By Dil Bola
By Dil Bola
Rabat – Saudi Arabia has declared plans to withdraw funding for Saudi students in Canada after officially suspending Saudia flights to Toronto.
In response to the Canadian critique of Saudi Arabia’s human-rights record, young and ambitious Crown Prince Mohammad bin Salman was quick to act: expelling the Canadian ambassador and subsequently withdrawing the Saudi envoy from Ottawa.
The kingdom’s brash foreign policy moves continued as the Saudis ordered an official suspension of all Saudia, also known as Saudi Arabian Airlines, flights to Toronto on Monday, August 6, coupled with the ordered withdrawal of Saudi international students studying at Canadian universities.
Over 15,000 Saudi students currently attend Canadian universities; accompanied family members bring the number to more than 20,000 Saudis associated with universities in the country. The withdrawal would consist of these students and their hefty tuition funds being shifted to other universities in countries with similar education systems, such as the UK or the US.
Chrystia Freeland, the Canadian foreign affairs minister, initiated the diplomatic feud after reprimanding the Saudi government’s crackdown on civil society and women’s rights activists on Twitter last Thursday, August 2.
Her statements were corroborated by Lynn Maalouf, the Amnesty International Middle East research director, who continued her support of the Canadian government with several subsequent tweets.
The Saudi foreign minister labelled the criticisms as “blatant interference” in the kingdom’s domestic affairs as the arrests were lawful and considered Freeland’s statements not only negative but “unfounded” as well.
The official Twitter account of Canada’s Ministry of Foreign Affairs responded by expressing their grave concerns, urging the Saudi government to “immediately release” the activists.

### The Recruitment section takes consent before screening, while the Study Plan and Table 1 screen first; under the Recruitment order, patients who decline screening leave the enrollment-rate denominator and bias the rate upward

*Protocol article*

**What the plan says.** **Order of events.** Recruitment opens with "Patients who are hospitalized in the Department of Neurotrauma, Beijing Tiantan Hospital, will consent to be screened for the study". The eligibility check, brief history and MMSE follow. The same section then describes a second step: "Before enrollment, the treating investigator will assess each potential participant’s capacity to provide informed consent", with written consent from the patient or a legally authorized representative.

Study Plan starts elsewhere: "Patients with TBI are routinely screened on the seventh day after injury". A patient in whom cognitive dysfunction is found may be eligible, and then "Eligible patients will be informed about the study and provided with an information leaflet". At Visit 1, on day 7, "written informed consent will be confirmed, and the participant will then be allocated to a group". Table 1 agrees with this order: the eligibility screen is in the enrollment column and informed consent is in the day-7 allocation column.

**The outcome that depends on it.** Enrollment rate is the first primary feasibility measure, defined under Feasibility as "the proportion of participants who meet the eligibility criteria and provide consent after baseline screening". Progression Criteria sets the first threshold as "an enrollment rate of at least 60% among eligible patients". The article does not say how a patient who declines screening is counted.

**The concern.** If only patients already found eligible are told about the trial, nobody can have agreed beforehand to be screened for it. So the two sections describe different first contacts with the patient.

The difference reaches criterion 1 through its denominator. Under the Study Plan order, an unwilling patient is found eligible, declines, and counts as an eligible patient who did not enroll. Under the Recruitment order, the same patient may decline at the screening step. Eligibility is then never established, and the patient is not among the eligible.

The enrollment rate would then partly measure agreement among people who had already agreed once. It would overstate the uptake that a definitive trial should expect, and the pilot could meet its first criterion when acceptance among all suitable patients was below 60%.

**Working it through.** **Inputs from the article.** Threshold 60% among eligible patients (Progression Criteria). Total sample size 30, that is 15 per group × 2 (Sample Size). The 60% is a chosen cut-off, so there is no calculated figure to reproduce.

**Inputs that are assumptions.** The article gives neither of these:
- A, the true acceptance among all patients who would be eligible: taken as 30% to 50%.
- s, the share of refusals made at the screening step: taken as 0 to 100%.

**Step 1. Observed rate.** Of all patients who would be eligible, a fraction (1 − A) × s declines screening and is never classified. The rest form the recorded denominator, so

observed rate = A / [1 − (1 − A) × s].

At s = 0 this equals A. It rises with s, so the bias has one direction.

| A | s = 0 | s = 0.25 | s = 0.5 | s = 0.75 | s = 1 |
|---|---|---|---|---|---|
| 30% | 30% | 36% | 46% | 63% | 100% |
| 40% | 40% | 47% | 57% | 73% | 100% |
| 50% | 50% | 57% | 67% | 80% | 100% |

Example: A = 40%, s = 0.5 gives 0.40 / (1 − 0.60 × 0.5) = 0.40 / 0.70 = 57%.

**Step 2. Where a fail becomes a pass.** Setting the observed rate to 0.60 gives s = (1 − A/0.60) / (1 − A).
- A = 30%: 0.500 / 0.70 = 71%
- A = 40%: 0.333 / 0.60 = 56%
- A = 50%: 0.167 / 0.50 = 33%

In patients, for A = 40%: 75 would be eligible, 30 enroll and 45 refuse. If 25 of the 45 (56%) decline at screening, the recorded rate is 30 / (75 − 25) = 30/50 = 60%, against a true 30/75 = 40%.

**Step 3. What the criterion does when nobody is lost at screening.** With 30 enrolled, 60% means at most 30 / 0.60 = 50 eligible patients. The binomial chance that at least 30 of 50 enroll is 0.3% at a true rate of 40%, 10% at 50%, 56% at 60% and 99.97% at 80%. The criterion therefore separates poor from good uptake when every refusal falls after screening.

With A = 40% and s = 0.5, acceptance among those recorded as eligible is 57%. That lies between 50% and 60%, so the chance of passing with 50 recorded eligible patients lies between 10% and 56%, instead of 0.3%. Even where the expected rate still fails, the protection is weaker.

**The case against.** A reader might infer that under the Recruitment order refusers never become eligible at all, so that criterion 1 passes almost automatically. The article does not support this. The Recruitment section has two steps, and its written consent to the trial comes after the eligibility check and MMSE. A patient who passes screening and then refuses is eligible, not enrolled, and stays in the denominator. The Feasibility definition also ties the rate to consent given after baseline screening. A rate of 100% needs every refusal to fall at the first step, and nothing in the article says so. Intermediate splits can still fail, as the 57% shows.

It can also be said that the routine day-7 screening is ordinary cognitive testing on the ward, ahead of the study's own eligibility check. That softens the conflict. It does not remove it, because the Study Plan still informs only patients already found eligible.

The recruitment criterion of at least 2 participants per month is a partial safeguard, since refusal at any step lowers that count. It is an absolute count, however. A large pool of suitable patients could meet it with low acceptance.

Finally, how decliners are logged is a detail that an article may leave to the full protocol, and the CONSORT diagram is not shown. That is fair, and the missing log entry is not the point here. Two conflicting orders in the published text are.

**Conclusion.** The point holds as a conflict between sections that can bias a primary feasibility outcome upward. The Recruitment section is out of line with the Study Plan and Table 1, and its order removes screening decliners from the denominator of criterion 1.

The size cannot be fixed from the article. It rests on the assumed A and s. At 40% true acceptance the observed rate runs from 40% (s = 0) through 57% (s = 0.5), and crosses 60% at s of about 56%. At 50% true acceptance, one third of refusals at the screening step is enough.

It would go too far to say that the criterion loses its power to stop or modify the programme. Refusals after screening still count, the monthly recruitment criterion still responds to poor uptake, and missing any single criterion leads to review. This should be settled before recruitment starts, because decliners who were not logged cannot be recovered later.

From then on, the Kingdom of Saudi Arabia began taking direct action against the country; the suspension of “all new business and investment transactions” and the expulsion of diplomats were just the beginning.
In terms of the impact on the Canadian economy, it is evident there will be a significant decline in respect to the loss of tuition and living expenses. International students attending major schools such as McGill University in Montreal can pay up to CAD 30,000 (MAD 216,587) for tuition. Adding living expenses, money spent on each student can reach up to CAD 80,000 (MAD 577,567).
What is more pressing is the controversial and incomplete CAD 12 billion arms deal permitting the export and sale of light armored vehicles equipped with machine guns and canons. The Trudeau government has been widely criticized for issuing export permits allowing Canadian corporations to pursue the deal, and the negativity had already led to a chill in Saudi-Canadian relations.
Freeland remained unapologetic in her response on each problematic aspect of the situation after the Saudis’ bold statements on Monday. She affirmed the Canadian “embassy is still in place in Saudi Arabia” and asserted Saudi Arabia’s education decision was “a shame for those students.”
In terms of the arms deal, she remained unsure on how the situation would affect the deal: “We’re waiting for answers on how Saudi Arabia intends to go forward with the relationship.”